Ibur used another technique as well.  She walked around the room with a painting. We looked at the painting for 10 seconds and then wrote down 10  of our impressions about the art work. She then handed us a postcard of the painting and gave us 10 minutes to write a free-verse poem. The results were very imaginative and invigorating, and the poems as diverse as the attendees.

Finally, Ibur gave a visual summary of how we should approach writing our first drafts.  “This is the year of the Olympic Winter Games in Sochi, Russia.  Think of yourselves as members of a bob-sled team.  Grab hold of the sled. Run as fast as you can, then jump on board. Once you’re on that track racing,  there’s no exit before the end of the ride. Write in this way, and you may find that you have created a first draft of a poem as exhilarating as the Winter Olympics. In fact, you may win a gold medal.”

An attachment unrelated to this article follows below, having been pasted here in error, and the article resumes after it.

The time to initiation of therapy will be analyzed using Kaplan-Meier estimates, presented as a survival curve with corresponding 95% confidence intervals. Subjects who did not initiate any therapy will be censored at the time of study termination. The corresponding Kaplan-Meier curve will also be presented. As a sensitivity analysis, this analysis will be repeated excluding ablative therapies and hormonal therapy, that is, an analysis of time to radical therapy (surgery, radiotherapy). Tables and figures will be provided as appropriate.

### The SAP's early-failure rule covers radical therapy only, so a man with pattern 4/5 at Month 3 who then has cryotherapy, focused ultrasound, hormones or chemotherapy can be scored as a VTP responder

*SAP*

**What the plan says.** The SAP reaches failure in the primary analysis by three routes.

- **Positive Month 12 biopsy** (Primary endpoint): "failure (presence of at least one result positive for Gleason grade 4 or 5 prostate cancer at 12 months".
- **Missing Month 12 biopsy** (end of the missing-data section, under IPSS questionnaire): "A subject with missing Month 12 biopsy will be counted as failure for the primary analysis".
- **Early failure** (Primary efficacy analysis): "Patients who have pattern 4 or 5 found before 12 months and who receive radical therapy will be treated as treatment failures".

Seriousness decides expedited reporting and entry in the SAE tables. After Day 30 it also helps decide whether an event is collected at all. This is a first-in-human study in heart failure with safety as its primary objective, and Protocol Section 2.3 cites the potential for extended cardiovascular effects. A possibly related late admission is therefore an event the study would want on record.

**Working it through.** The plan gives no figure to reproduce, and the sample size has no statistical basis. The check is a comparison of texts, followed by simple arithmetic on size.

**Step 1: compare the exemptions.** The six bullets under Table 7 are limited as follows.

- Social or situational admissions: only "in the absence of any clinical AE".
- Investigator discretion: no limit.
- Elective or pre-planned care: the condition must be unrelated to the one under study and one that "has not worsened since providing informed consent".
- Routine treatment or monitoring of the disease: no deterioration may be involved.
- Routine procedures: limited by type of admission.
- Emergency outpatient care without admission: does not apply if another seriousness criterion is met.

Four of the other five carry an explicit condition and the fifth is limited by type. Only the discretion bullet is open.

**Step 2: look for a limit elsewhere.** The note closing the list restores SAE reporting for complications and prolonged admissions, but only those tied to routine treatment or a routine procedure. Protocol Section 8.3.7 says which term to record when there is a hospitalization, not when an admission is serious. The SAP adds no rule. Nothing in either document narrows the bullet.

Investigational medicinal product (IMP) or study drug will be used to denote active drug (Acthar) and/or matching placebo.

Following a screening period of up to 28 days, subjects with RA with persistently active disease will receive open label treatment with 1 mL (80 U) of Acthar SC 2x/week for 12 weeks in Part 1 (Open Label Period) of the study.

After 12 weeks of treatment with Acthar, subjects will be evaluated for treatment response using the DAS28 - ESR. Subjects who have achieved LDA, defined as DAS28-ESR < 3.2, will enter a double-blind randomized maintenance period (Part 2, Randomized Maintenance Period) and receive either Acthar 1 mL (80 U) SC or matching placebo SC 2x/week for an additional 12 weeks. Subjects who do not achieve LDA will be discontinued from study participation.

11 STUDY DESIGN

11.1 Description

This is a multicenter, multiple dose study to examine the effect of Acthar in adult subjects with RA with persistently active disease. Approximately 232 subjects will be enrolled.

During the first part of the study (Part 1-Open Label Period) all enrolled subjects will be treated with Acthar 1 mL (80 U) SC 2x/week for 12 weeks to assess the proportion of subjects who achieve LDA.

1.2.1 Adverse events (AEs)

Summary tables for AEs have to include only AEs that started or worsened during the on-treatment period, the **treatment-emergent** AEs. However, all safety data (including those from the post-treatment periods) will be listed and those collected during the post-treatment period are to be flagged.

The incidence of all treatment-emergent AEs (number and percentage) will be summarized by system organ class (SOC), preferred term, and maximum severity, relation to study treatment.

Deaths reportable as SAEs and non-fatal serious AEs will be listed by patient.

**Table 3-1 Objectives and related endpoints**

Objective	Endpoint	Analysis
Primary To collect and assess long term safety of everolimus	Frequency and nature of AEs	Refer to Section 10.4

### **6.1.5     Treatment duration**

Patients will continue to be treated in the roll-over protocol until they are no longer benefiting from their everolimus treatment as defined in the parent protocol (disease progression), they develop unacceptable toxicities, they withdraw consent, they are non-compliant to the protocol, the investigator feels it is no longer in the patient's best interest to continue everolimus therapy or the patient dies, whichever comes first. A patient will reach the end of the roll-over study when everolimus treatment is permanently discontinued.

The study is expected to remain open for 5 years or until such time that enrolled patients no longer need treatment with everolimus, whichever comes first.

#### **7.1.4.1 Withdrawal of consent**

After the sessions, as we were chatting, Ibur confided that she has a book coming out. It’s called Both Wings Flappin’, Still not Flyin’  (published by Penultimate Press).  It’s mostly poetry, although there are a few prose pieces.  It will be available in March.

Jane Ellen Ibur calls herself a poet educator, and rightly so. She was a 7th grade teacher before she shriveled under the regimented curriculum. With 35 kids of all different learning levels in one classroom, she felt stifled and ineffective.  She quit teaching for a while and accepted other jobs—in an office, at a law firm, and as a bookseller.  She found her way back to teaching when she went to work at OASIS, a senior education facility, with her cousin, fellow teacher and poet, the late Marilyn Probe. After conducting a workshop for seniors, Ibur felt a desire to teach the non-traditional, at-risk, non-writer.